There are some disadvantages in Spey casting. Longer rods may become more difficult to handle when you try to land a fish with your hand. If you are fishing a good run that has brush, logs and other debris behind and below your position, landing a fish can be difficult. I can remember an angler that had to stick his Spey rod back into brush and use the tip section to try and land his fish. Longer rods can be less efficient in fighting fish and may cause overkill on smaller fish. Also, transporting Spey rods in a car and carrying them through brush can be difficult.

An additional and somewhat unfortunate problem with Spey casters is that many never had the time or inclination to learn how to cast and enjoy a single handed fly rod. Casts like the side arm, back hand, curve, parachute and many others are seldom used in Spey casting. These types of casts are vital for success in fishing all types of waters. Also, anglers that first learned how to cast a single handed rod usually make a smooth transition when learning how to Spey cast. I also believe that if you are a sturdy wader and can cast 60-70 feet or more, you can cover nearly as much water as a Spey caster.  A final dilemma is that Spey rods weren’t made to fish small streams and rivers and personally, I like to fish small rivers.

One thing for sure, I’m not trying to discourage people who want to learn how to Spey cast. It’s a very productive and satisfying method to use. And maybe, just maybe, when my old legs start giving out I’ll become a dyed-in-the-wool Spey caster. I remember my Dad’s transition when he was in his late 70’s and not able to wade like he used to. He gave in to better judgment and switched to using a bubble and fly on his spinning rod and he caught fish. Aging has a natural tendency to change a lot of old, integrated habits, and Spey casting may be the logical answer.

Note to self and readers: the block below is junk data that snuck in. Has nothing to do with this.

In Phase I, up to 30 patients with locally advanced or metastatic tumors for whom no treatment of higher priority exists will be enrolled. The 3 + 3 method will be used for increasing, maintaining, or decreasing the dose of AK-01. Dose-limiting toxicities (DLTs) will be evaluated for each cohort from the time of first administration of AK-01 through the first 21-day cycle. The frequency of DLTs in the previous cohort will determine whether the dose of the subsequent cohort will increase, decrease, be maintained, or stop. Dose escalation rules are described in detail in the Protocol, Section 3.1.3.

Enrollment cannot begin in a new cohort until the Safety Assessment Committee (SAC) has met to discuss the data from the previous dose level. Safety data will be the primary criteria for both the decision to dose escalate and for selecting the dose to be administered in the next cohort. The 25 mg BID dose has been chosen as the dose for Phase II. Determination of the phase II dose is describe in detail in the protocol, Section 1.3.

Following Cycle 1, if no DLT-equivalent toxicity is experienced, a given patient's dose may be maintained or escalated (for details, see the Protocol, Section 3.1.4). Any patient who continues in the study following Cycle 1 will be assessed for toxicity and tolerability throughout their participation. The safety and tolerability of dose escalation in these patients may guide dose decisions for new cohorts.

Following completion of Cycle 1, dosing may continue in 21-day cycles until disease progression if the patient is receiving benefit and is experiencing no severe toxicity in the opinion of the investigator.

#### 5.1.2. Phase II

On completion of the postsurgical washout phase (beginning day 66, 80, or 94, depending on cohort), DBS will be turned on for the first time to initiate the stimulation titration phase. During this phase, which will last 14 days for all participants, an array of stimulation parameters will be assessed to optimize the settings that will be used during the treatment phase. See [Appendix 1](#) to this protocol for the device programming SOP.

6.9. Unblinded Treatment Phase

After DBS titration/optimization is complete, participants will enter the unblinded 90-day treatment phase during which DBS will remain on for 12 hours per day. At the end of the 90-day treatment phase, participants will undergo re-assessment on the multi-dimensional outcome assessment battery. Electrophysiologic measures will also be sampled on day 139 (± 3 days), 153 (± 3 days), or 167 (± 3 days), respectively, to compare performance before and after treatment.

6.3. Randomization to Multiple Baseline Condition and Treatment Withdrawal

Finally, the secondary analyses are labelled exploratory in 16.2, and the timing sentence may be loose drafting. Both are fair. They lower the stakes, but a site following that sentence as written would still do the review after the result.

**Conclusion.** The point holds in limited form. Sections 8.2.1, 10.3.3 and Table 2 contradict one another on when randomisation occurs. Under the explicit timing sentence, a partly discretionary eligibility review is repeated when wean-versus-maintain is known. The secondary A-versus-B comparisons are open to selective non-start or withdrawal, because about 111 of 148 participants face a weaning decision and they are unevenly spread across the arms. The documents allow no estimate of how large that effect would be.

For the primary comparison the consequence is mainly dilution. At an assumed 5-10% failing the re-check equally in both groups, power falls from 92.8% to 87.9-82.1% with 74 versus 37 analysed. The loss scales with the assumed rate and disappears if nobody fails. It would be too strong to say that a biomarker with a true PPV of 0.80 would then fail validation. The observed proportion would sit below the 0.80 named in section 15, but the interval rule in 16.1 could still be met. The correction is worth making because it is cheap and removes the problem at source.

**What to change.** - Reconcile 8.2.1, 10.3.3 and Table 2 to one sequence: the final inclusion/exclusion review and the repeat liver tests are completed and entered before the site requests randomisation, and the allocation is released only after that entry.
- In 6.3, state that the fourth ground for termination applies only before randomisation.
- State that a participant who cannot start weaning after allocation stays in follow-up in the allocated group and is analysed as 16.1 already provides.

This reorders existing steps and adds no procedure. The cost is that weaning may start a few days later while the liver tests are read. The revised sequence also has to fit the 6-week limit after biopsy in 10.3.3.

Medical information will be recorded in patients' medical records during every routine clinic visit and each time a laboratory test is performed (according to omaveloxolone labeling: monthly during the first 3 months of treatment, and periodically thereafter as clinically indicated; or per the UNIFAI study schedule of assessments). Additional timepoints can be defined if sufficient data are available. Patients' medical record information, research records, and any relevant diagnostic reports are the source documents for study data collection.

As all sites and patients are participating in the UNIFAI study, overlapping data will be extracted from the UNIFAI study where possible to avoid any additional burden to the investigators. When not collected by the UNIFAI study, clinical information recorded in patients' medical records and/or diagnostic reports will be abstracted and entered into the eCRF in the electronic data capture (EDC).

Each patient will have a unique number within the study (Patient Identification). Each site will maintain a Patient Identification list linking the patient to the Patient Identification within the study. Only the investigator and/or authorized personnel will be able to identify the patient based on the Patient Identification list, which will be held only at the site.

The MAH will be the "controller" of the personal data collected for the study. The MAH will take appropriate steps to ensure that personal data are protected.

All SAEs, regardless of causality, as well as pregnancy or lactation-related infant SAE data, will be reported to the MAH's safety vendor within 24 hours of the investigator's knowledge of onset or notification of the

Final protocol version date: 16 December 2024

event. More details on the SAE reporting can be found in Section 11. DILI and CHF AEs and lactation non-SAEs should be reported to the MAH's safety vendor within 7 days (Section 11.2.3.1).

Friday, June 12, 2015

Problamatic Lake Fly Fishing

Jim's 16 inch Trout
It was a clear, picturesque day as Jim’s Ford pickup bounced over the ruts and chuck holes that guarded the Central Oregon lake’s rocky entrance. The sky was a deep azure blue with a hint of a little wind and maybe some good luck in our quest for large rainbow trout. But as we bumped up the rocky grade to the lake’s dike, a problem quickly arose. 

Because of the mild winter, the lake’s shoreline was clogged with algae and reed beds that were wider and thicker than normal. Longer casts of 40-60 feet would be required to avoid snagging and to reach fishable water. As we rigged up our outfits, the bulrushes and tall grasses were being invaded by a variety of birds in search of food. We hoped that the fish would be in the same feeding mode. 

Thunderheads Building Up
A first cast hookup was usually a good sign that we might have a banner day. My first attempt gave us hope as I hooked a beauty, but I lost it after a short battle. Jim had a few takes as well but didn’t have any solid hookups. After two hours, we had nothing more than a few good strikes and short takes. As we sat down to eat our lunch, I noticed that a series of large thunderheads were building up in the Northeast. From past experiences, I knew that this could easily indicate a falling barometer and put fish off the bite. I hoped this wouldn’t happen.